Open Access News

News from the open access movement

Monday, April 03, 2006

EC recommmends OA archiving for publicly-funded research

The European Commission has released its lengthy (108 pp.) and long-awaited report, Study on the Economic and Technical Evolution of the Scientific Publication Markets in Europe. (Thanks to INIST-CNRS.) The report is dated January 2006 but was not apparently released until today. The underlying inquiry was announced in June 2004. Excerpt:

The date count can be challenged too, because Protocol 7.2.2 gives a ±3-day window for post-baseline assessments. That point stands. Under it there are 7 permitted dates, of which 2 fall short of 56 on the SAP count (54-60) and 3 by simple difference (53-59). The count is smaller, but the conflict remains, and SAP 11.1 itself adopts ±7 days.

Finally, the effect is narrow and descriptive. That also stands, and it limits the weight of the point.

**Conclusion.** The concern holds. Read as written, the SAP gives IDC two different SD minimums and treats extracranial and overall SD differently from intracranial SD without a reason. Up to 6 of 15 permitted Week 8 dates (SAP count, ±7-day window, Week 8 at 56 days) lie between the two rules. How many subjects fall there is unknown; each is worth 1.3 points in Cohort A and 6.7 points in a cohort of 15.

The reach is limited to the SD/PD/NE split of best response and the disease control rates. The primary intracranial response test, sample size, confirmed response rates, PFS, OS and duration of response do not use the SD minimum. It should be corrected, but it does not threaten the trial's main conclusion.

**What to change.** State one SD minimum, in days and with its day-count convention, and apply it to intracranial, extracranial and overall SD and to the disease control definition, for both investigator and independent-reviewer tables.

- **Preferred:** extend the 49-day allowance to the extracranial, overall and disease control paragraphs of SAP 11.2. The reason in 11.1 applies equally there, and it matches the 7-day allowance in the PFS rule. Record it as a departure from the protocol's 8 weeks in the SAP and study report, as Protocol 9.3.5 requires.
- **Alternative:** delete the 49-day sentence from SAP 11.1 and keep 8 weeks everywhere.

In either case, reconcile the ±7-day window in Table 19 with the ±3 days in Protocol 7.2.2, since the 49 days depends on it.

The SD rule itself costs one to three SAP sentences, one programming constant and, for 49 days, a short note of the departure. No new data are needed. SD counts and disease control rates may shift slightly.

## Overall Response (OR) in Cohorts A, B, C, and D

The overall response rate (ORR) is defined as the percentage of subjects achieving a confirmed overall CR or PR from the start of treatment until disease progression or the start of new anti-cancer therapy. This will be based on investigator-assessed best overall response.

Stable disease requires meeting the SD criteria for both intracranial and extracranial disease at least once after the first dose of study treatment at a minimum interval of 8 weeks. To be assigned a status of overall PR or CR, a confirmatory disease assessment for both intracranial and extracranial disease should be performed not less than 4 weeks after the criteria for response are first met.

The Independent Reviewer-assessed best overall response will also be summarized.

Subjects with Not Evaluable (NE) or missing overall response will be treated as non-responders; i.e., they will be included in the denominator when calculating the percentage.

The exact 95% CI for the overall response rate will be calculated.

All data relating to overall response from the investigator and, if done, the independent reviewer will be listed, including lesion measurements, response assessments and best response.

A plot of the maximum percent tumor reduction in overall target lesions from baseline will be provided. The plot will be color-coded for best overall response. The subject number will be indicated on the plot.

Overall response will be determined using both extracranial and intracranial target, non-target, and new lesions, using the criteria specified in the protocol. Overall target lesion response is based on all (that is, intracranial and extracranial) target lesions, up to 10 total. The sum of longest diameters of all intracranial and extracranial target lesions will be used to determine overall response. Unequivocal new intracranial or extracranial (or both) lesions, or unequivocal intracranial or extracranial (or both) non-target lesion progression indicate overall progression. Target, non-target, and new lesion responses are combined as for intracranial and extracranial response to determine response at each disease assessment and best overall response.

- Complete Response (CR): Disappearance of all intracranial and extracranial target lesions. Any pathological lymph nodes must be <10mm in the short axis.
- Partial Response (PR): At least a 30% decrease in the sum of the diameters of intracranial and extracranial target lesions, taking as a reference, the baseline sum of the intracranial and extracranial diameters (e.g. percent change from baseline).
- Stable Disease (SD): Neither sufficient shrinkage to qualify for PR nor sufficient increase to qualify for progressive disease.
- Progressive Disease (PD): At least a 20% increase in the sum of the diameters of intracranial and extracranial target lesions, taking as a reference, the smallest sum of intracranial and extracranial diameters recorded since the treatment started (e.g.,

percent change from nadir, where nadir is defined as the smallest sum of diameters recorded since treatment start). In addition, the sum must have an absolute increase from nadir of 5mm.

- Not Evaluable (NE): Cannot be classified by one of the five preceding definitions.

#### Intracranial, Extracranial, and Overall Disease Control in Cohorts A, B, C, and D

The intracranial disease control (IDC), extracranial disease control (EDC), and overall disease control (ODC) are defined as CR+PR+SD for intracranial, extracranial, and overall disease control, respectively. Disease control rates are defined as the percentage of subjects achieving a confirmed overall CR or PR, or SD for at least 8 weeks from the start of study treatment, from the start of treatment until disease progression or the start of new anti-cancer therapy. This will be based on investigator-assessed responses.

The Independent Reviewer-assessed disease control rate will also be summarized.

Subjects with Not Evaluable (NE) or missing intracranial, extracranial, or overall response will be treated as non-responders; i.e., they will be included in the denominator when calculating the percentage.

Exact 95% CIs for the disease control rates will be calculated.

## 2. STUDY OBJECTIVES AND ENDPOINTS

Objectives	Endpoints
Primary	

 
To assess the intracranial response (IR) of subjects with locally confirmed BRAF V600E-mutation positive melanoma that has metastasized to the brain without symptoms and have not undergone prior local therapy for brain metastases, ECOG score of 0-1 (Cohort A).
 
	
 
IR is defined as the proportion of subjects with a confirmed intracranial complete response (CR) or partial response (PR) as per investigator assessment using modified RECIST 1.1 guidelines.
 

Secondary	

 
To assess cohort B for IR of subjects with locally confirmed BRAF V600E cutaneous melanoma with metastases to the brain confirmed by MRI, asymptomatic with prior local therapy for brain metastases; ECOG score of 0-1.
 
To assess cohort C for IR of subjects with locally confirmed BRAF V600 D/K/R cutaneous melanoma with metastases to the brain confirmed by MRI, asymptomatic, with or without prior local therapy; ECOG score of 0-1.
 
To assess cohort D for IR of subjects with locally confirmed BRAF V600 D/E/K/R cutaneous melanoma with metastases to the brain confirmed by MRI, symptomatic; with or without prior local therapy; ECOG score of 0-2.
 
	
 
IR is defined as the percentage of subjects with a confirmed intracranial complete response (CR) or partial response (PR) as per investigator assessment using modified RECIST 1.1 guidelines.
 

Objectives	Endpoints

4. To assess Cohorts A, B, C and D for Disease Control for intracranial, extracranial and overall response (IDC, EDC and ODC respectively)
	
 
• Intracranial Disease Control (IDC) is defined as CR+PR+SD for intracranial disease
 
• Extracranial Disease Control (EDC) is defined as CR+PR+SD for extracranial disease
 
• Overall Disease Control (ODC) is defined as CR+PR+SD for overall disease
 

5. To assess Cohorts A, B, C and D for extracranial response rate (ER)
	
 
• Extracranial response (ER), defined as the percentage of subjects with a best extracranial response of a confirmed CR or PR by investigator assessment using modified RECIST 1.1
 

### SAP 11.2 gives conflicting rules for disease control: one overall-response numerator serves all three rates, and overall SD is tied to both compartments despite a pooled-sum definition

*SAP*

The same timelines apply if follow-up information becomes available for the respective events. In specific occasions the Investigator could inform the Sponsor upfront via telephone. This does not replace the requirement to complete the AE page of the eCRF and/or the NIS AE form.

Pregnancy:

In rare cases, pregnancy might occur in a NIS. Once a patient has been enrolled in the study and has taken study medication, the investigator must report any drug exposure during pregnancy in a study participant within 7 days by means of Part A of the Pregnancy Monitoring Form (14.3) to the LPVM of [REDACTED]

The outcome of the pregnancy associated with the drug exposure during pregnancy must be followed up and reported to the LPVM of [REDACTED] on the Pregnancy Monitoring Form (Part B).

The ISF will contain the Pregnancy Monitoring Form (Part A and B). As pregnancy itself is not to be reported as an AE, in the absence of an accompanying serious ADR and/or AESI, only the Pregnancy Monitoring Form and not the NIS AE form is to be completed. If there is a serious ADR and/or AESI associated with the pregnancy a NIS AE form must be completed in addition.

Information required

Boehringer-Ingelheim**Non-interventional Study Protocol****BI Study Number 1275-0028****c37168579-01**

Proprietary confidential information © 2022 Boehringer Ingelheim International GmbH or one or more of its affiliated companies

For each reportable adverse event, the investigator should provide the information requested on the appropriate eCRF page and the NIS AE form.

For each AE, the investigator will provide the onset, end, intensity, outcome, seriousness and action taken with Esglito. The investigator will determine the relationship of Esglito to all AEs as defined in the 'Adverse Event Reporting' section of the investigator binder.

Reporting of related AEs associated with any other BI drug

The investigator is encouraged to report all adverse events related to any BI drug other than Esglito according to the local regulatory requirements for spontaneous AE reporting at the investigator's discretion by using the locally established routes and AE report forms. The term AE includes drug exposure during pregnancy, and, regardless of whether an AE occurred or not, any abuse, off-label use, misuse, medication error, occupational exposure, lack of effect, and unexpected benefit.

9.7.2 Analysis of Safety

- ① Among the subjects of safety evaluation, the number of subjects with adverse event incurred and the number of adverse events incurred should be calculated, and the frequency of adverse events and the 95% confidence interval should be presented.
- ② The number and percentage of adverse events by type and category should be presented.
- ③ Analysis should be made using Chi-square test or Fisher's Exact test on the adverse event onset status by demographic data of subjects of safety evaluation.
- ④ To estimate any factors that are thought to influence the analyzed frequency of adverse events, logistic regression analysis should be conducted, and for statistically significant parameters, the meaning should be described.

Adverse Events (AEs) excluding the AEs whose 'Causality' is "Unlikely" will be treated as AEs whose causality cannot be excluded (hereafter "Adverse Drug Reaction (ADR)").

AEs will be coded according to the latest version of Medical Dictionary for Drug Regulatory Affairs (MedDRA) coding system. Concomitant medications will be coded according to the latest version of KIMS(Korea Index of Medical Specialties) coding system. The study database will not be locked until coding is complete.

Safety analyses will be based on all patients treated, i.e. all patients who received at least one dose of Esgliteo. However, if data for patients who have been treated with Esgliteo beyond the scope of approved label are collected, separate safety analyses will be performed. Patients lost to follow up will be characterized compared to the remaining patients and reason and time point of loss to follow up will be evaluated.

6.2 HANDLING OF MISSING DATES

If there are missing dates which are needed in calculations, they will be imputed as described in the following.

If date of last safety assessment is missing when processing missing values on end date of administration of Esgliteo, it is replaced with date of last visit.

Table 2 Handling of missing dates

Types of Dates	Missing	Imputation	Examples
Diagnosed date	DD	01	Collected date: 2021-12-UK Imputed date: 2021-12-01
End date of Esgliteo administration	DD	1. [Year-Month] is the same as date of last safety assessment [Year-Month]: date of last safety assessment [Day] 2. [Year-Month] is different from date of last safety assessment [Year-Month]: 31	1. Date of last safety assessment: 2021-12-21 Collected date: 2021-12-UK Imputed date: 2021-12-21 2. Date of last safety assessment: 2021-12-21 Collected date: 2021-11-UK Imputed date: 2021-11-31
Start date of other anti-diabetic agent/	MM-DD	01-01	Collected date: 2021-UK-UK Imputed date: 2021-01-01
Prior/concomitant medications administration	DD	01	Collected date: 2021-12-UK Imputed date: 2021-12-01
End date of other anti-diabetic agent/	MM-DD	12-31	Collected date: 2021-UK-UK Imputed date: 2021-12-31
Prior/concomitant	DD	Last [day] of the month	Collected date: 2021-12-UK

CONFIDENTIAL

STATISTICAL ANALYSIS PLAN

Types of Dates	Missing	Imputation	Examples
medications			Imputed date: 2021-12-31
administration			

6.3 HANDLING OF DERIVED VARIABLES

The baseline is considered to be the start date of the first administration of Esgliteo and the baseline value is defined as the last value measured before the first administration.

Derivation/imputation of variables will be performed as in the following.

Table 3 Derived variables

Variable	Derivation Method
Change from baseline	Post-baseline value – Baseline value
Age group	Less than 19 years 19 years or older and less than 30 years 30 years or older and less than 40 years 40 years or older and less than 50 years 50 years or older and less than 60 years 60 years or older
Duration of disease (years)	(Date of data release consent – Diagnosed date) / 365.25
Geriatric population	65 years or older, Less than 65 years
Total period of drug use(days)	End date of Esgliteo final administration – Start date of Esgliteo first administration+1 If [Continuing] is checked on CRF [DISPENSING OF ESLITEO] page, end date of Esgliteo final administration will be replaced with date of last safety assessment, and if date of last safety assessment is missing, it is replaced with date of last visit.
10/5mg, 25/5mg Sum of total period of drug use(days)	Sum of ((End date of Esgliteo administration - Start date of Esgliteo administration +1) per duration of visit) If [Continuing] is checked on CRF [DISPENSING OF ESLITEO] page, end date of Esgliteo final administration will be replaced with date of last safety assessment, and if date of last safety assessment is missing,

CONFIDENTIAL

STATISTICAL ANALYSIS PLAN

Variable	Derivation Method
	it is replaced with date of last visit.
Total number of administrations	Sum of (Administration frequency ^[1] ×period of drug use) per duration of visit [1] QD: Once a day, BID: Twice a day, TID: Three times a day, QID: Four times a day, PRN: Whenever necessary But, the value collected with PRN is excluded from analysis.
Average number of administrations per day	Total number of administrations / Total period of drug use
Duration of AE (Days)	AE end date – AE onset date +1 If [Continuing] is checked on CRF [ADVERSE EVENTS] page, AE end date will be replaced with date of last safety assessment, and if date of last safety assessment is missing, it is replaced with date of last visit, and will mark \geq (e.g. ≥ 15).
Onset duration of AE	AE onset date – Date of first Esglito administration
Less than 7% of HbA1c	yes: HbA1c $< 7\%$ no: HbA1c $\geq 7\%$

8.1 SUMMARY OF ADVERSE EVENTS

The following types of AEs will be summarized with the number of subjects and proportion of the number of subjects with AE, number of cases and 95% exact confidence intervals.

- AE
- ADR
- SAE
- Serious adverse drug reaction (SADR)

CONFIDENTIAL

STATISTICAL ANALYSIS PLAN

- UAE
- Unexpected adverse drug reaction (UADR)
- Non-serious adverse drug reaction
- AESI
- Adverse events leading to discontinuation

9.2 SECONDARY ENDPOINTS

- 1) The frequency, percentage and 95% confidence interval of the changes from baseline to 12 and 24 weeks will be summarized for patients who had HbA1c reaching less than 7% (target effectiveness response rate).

Aware of current public debates that reveal worries about the conditions of access and dissemination of scientific publications, the European Commission’s Directorate- General for Research has commissioned a study that seeks: (i) to assess the evolution of the market for scientific publishing; and (ii) to discuss the potential desirability of Europeanlevel measures to help improve the conditions governing access to and the exchange, dissemination and archiving of scientific publications (taking into account all actors/ stakeholders of the sector)....The report considers the specificities of the market for current journal issues. In doing so, it discusses the broad facts about the market; it undertakes a quantitative analysis of journal prices; it discusses the implications of technological innovation on pricing strategies and the dynamics of entry; and it analyzes the implication of these developments in terms of competition policy. It also discusses the various alternatives for disseminating and accessing scientific publications. This includes the question of access to research results on individual web pages or in public repositories, the development of openaccess journals as well as other alternatives, such as pay-per-view, the question of the longterm preservation of electronic publications and the use of standards to ensure interoperability between systems....[M]uch of scientific activity is publicly funded: the output of research is typically not bought by journals but ‘donated’ by publicly-funded researchers; so are to a large extent refereeing services for the evaluation of research; and finally, journals are bought by publicly-funded researchers or, more often now, by publicly-funded libraries. It is therefore crucial for public authorities to form a view on the relative efficiency of the scientific publication process.... In view of the libraries’ ongoing budgetary difficulties and of the opportunities provided by information technologies, and acknowledging the significant part of public funds involved in the scientific publishing process, a movement in favor of open access to scientific information has gained scale in the research community and research-related organizations. Declarations in favor of open access, such as Budapest Open Access Initiative and the Berlin Declaration on Open Access to Knowledge in the Sciences and Humanities, were signed by thousands of individuals and by major research institutions and research funding bodies around the world. These concerns about access to research results have been echoed by the civil society (e.g. at the World Summit on the Information Society) and by political bodies at national and international levels (e.g. the OECD Declaration on Access to Research Data from Public Funding). In the UK, the House of Commons (2004) recommended that public funding agencies require open access to publicly-funded research through deposit of the publications in the authors’ institutional repositories. Following these declarations and recommendations, several important research funding bodies have established policies urging their funded researchers to publish in open access journals, offering to pay the publication fees if any, and/or to deposit their articles in an open access repository (e.g. the US National Institutes of Health, the UK Research Councils, the Wellcome Trust, CERN…). These policies have raised publishers and learned societies’ concerns about the potential threat on their existence and activities: they fear that as articles become freely available in open archives and as search, access and retrieval facilities are enhanced by search engines and interoperability, journal subscriptions will be cancelled, thereby undermining the viability of their journals. Starting from this global economic and research-policy context, this report provides an independent analysis of the conditions regarding access and dissemination of research results, with a view to maximizing societal returns on R&D investments....